Thursday, August 13

Charles Robinson's Planning Textbook

This post is part three of a Garden City summer reading series ...

City Planning with Special Reference to Planning of Streets and Lots by Charles Mulford Robinson was a standard textbook during the early stages of the professionalization of planning in America. Written in 1916, it only shortly followed the first formal attempts at land use planning and the creation of local planning commissions. The textbook continues the transition from the traditional urban form evident in the Garden City movement to prescriptions for a more thoroughly modernized city. Robinson was more aware of the potential and needs of the automobile than Raymond Unwin, although he still held on to the traditional notion that the street was the most important public space in urban areas. He attempted to deal with this tension by differentiating streets from each other and districts of a city from each other.

Hierarchy of Streets

More than anything, the Robinson textbook set out to do away with laws determining standardized street widths and monotonous grid patterns for an entire city. The variety of uses needs to be matched with a variety of forms, he argued persuasively. Several more general principles of street design were presented, some of which are now commonly understood, some of which are fairly well discredited, and some of which have been forgotten. Here are a few in random order:

  1. Streets need to serve both the traffic that passes through and the people who live along them. These clients have different needs.
  2. Streets in commercial areas need to attract traffic, and residential streets need to discourage traffic. The use of different widths serves this purpose.
  3. Street platting needs to carefully take into account topography. They should curve with the contours of nature and avoid excessive grading.
  4. Wide streets are almost always desirable, because people naturally want to be near the hustle of traffic and enjoy the open space they provide. However, they may be too expensive and should not be used in lower-class areas.
  5. Traffic congestion is purely the result of a lack of centralized authority. Just as a hydraulic engineer can create channels to handle an increased flow of water, the planner can efficiently move the increased flow of modern traffic with rational placement of roads.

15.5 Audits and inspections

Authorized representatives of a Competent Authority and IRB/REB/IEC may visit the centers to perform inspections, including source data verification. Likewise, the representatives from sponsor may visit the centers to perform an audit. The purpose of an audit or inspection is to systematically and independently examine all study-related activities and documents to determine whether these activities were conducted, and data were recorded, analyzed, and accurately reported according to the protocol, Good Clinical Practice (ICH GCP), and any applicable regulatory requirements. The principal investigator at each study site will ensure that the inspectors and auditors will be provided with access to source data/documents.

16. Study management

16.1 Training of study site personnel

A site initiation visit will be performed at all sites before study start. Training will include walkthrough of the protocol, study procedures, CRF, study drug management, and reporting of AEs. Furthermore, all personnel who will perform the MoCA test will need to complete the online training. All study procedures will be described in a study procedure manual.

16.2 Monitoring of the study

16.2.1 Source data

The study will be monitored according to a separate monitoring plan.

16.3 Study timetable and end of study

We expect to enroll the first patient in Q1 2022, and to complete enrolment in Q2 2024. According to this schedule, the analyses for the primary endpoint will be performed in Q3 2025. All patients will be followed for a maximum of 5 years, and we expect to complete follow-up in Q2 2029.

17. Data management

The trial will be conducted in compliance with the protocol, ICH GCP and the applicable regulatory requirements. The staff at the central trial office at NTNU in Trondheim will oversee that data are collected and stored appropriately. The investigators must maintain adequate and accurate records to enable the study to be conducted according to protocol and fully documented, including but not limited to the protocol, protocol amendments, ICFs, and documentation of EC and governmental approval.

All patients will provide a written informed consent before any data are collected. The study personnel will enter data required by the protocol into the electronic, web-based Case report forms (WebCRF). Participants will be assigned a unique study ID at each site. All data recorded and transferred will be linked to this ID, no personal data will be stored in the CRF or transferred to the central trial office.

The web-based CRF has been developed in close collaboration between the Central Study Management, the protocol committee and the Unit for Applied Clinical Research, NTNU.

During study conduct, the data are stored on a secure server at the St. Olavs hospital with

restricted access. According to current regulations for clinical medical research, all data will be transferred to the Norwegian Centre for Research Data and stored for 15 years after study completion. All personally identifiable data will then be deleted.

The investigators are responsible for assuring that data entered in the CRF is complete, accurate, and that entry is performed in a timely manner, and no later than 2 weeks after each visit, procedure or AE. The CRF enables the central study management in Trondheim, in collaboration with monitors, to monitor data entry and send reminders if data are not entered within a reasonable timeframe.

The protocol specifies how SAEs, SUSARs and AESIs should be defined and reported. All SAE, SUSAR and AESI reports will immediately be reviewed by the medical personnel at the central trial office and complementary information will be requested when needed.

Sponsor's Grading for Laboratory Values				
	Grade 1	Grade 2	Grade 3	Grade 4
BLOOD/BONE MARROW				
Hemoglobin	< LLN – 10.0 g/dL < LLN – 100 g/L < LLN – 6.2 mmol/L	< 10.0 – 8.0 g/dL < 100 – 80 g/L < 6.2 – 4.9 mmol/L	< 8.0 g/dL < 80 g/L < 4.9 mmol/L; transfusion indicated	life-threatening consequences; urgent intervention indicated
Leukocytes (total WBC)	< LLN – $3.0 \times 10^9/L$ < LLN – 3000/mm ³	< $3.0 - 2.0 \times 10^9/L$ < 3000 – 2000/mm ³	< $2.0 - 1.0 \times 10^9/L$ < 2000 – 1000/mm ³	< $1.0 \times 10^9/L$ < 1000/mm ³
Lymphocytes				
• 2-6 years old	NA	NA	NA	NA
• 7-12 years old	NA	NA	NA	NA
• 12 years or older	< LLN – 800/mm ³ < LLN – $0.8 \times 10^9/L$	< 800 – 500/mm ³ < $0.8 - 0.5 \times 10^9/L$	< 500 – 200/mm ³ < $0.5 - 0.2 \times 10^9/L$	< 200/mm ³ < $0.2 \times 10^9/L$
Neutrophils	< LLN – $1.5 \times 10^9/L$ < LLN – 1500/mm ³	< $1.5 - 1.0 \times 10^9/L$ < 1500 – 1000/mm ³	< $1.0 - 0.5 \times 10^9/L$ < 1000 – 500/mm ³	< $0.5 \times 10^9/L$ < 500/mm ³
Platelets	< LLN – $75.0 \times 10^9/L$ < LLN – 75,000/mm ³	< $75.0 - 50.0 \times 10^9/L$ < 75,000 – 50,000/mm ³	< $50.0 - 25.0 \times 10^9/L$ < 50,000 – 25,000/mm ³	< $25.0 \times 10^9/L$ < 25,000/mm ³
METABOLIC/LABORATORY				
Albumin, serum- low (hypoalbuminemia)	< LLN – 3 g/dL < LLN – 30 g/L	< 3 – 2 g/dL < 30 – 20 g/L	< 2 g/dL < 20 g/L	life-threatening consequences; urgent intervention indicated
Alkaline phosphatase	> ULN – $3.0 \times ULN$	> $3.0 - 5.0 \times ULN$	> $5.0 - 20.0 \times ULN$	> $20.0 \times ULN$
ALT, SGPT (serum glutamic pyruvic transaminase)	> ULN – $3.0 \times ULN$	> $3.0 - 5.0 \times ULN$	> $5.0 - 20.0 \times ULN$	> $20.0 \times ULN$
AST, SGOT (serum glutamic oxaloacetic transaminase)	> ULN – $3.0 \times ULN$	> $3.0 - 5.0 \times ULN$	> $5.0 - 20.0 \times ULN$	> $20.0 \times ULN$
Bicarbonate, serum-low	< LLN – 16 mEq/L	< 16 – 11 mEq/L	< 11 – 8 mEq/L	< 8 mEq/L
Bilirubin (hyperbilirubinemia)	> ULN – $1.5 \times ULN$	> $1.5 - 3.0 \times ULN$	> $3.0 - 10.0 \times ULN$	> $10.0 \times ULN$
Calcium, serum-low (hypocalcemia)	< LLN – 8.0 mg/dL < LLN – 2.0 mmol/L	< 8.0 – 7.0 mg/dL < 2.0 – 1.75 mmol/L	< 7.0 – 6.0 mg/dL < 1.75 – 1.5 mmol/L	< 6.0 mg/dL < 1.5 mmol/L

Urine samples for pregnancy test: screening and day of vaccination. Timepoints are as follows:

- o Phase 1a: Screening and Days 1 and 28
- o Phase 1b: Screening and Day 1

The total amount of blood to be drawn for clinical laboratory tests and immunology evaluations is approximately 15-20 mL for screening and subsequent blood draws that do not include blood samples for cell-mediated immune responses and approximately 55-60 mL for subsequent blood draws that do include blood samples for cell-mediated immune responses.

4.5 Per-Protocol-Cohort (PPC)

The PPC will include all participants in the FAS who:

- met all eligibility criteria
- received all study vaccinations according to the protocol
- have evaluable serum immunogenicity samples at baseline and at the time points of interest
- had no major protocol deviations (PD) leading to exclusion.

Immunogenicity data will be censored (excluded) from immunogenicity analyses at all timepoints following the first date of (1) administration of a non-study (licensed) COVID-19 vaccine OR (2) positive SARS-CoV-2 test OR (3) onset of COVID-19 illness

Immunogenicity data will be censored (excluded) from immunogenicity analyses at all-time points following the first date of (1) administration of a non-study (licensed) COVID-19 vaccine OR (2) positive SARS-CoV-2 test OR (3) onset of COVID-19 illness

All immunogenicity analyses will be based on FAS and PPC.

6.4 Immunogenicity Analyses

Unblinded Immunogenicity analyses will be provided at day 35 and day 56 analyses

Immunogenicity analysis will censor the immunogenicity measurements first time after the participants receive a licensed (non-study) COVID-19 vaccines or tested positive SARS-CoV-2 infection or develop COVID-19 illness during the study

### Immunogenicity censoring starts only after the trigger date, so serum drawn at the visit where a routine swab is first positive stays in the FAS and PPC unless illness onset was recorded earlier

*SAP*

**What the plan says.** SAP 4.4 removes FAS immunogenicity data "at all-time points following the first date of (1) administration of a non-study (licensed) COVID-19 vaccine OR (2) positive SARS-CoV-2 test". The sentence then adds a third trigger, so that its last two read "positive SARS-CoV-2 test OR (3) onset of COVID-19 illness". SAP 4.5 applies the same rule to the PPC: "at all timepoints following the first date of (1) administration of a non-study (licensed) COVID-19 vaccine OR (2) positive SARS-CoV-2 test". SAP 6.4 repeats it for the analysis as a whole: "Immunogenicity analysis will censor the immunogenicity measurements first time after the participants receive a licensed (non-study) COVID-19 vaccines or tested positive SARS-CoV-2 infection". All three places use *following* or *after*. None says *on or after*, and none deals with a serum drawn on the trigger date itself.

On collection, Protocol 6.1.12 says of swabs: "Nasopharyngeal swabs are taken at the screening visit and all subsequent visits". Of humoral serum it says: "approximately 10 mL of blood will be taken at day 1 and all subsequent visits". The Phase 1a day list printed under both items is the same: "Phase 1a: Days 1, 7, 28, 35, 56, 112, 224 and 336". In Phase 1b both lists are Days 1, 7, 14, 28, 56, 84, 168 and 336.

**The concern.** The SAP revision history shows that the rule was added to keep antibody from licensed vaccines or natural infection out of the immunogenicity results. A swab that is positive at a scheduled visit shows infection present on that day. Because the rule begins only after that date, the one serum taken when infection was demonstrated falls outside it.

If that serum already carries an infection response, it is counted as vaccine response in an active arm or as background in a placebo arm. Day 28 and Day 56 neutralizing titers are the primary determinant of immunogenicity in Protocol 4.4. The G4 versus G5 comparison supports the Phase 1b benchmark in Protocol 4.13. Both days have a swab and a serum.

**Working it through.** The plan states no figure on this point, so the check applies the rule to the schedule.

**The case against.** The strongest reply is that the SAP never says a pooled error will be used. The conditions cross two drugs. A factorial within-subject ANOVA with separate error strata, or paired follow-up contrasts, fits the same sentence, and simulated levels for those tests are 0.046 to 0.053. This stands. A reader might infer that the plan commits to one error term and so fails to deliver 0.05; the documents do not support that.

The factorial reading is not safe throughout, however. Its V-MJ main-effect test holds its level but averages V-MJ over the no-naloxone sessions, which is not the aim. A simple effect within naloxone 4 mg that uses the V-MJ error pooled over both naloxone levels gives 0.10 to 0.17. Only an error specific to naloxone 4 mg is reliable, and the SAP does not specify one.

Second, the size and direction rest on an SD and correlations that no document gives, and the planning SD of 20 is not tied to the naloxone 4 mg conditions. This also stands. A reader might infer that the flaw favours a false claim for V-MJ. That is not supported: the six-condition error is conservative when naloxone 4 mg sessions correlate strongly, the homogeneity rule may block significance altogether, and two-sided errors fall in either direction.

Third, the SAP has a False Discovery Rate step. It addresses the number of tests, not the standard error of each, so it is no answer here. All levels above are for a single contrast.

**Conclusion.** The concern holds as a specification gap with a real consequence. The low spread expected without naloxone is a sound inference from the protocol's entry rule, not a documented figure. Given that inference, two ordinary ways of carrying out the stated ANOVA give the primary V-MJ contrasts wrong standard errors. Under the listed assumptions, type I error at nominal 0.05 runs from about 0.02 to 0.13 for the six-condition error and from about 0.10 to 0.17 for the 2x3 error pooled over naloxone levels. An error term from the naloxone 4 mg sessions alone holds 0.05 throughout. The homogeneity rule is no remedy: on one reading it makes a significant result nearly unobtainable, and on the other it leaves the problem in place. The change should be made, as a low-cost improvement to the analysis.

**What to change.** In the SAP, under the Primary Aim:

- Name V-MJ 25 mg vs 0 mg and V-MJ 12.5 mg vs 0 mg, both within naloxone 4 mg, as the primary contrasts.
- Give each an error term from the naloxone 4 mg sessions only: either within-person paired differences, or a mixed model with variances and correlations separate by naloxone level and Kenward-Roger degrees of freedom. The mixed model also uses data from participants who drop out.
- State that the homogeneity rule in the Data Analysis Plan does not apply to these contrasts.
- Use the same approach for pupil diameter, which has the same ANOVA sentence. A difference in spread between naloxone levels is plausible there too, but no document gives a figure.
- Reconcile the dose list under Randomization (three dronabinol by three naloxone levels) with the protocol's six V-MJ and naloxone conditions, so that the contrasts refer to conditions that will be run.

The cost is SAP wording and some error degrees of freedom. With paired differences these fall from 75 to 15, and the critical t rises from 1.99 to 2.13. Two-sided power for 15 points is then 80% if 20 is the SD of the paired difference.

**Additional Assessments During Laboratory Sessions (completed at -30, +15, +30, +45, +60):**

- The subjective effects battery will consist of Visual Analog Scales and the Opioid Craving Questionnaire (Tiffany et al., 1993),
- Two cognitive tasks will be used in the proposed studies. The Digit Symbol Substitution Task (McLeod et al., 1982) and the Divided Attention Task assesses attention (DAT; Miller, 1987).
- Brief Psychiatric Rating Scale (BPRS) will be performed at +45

6. Parking is the most difficult puzzle brought by the growth of automobiles, and there have been no good solutions proposed for meeting this need. (Parking is only mentioned once).
  7. Although there are many benefits to service alleys, in general they are not suitable for modern transportation.
  8. To make room for future increases in traffic, streets should either be built wider then necessary or buildings should be required to be set-back a certain distance from the street.
  9. Sidewalks are more necessary for lower-class districts than for upper-class districts. Those who can afford to drive would prefer to keep the sides of the roads natural.
The Origins of Zoning

There’s a common narrative about how zoning unfolded in America. First, planners needed to find ways to separate dangerous and unhealthy factories from the places where people lived. Once the legal basis for this tool was secured, it was eventually employed to separate businesses from residents. The final stage of zoning was to segregating different kinds of people from each other. That’s how we reached where we are today.

However, the Robinson textbook indicates that this progression was, if anything, reversed. In reality, residences at the time couldn’t be separated much from industry, because many of the working classes had to be within walking distance from their jobs. On the other hand, some of the very earliest uses of zoning were explicitly intended to separate “exclusive” neighborhoods from the lower classes, whether by requiring minimum densities or barring anything but detached single-family housing.

Robinson is very intentional about the class separation purpose of zoning,
Both poor and rich are probably happier in their own environment, among their own kind, where each can live his own life in his own way, without covetousness or odious comparison.”